Articles from Evangelical Quarterly Vol 84 (2012) now on-line

Evangelical Quarterly Vol 84 (2012)Most of the articles from the 2012 edition of the Evangelical Quarterly are now available for free download in PDF. My thanks to the authors for their kind permissions.

On 3rd February 2011 Spurgeon’s College hosted a debate on the topic of ‘Is Universalism an Evangelical Option?’. The first issue (Vol. 84.1) has the papers presented there by Derek Tidball, Robin Parry and others, which I am sure will be of interest to many.

Click here to go the table of contents of Volume 84 (2012)

Evangelical Quarterly is a well-established academic journal including articles on a wide variety of biblical and theological topics. Books of current interest are reviewed in depth by well known scholars. Edited in association with the London School of Theology.

For information on subscribing to this journal go here. Hard-copies of recent back-issues (post-2009) are available are a substantial discount here.

Articles are archived on BiblicalStudies.org.uk after 5 years by arrangement with the publisher and the authors.

[tweetthis]Articles from Evangelical Quarterly Vol 84 (2012) now on-line[/tweetthis]

Rob Bell and Universalism – some resources

There have been a number of detailed reviews published of Rob Bell’s latest book. Love Wins: A Book About Heaven, Hell, and the Fate of Every Person Who Ever Lived (HarperOne, 2011). I do not intend to repeat their contents here, though I think that two are worth mentioning. Kevin DeYoung’s review is the most helpful covering in some detail problems with Bell’s exegesis, understanding of history and eschatology [a pdf version of the review can be found here]. I have to agree strongly with his statement that:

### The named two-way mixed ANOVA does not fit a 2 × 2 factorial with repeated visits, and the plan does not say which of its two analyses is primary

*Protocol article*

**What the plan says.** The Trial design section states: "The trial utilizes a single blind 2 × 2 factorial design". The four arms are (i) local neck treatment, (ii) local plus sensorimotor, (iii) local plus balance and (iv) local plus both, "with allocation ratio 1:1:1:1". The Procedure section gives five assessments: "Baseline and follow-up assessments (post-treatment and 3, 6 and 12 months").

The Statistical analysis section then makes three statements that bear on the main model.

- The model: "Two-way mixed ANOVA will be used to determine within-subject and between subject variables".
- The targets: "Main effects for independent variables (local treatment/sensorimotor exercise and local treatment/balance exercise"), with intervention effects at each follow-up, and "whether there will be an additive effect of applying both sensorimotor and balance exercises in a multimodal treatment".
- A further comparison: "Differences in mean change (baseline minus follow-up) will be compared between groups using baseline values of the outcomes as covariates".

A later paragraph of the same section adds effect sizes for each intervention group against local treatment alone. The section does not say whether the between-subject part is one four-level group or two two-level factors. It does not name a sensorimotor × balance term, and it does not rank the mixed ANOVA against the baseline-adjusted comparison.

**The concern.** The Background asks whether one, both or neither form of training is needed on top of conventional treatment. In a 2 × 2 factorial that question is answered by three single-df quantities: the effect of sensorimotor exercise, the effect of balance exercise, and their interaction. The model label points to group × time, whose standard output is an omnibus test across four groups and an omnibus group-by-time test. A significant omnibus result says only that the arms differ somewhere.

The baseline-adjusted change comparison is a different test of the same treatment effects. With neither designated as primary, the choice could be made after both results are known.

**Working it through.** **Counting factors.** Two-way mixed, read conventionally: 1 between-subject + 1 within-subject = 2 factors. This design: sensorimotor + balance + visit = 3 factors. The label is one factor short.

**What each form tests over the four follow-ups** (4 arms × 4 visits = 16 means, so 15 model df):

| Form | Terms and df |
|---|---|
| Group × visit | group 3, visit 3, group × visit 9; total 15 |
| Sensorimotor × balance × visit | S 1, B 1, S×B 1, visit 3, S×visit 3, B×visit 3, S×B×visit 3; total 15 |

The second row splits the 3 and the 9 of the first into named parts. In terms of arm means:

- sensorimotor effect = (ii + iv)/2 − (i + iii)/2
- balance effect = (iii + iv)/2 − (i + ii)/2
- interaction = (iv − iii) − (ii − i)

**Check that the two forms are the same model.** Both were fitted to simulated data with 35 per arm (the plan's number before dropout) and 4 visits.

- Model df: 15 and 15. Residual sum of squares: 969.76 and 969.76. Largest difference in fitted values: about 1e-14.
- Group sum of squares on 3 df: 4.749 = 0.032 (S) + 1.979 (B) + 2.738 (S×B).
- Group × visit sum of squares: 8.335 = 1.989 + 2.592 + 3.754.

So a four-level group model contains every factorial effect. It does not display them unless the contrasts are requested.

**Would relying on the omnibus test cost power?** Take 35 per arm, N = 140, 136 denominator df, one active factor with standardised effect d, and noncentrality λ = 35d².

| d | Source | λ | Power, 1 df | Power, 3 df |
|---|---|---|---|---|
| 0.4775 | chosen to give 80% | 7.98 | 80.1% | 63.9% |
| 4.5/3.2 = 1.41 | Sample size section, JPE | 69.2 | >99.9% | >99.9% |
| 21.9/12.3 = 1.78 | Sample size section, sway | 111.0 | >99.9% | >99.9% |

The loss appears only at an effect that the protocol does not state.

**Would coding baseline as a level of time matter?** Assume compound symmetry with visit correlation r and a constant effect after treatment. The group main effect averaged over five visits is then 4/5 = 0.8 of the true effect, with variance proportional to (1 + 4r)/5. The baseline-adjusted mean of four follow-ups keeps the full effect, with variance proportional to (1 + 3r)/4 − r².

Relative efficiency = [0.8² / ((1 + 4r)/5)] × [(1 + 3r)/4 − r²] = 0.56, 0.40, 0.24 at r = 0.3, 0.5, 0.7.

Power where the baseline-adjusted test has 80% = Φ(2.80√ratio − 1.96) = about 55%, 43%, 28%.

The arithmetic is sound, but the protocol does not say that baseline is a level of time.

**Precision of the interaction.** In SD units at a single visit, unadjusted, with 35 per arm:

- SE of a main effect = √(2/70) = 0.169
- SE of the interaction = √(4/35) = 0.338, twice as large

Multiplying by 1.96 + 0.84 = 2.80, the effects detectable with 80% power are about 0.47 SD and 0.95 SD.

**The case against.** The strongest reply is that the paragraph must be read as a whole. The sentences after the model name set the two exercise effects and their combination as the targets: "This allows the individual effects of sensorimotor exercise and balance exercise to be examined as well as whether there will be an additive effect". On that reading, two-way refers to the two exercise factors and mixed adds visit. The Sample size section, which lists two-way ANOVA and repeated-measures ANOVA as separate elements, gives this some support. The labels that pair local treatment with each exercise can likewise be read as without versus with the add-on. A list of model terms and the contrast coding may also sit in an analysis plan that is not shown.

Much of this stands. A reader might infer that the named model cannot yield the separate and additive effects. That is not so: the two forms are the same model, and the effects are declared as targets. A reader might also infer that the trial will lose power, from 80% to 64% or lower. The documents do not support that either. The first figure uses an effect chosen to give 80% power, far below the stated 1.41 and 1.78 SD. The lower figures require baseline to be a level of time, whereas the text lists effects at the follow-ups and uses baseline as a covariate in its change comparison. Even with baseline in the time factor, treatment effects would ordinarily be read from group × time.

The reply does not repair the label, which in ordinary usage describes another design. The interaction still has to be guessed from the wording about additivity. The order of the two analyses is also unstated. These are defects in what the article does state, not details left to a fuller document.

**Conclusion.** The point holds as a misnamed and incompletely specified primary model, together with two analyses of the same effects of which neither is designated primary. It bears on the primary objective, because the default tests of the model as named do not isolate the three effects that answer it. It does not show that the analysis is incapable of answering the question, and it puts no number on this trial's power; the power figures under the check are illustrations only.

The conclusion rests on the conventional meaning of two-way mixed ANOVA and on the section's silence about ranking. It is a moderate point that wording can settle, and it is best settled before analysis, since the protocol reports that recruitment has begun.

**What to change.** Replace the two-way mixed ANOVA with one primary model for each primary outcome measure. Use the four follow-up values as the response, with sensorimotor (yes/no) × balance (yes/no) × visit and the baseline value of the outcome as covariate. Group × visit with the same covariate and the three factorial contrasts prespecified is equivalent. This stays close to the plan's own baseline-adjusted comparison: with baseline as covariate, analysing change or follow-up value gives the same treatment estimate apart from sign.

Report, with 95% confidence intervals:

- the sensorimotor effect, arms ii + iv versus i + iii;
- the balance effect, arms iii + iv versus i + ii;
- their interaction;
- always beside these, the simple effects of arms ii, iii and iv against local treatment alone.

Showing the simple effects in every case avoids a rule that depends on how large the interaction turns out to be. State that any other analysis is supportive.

This is a book for people like Bell, people who grew up in an evangelical environment and don’t want to leave it completely, but want to change it, grow up out of it, and transcend it. The emerging church is not an evangelistic strategy. It is the last rung for evangelicals falling off the ladder into liberalism or unbelief.

This brings me the second review by Albert Mohler. Mohler concentrates on the similarities between Bell’s theology and that of Nineteenth Century Liberalism. For Mohler, Bell is simply Schleiermacher redivivus.

Now, to my main purpose in writing. Here are some on-line resources that might be of help. I have extensive bibliographies on both Hell and Universalism. From these these articles might be of most interest:

Graham Keith, “Patristic Views on Hell – Part 1,” The Evangelical Quarterly 71.3 (1999): 217-232.

Graham Keith, “Patristic Views on Hell – Part 2,” The Evangelical Quarterly 71.4 (1999): 291-310.

Richard Bauckham, “Universalism: a historical survey,” Themelios 4.2 (September 1978): 47-54.

Timothy K. Beougher, “Are All Doomed to Be Saved? The Rise of Modern Universalism,” The Southern Baptist Journal of Theology 2.2 (Summer 1998): 6-24.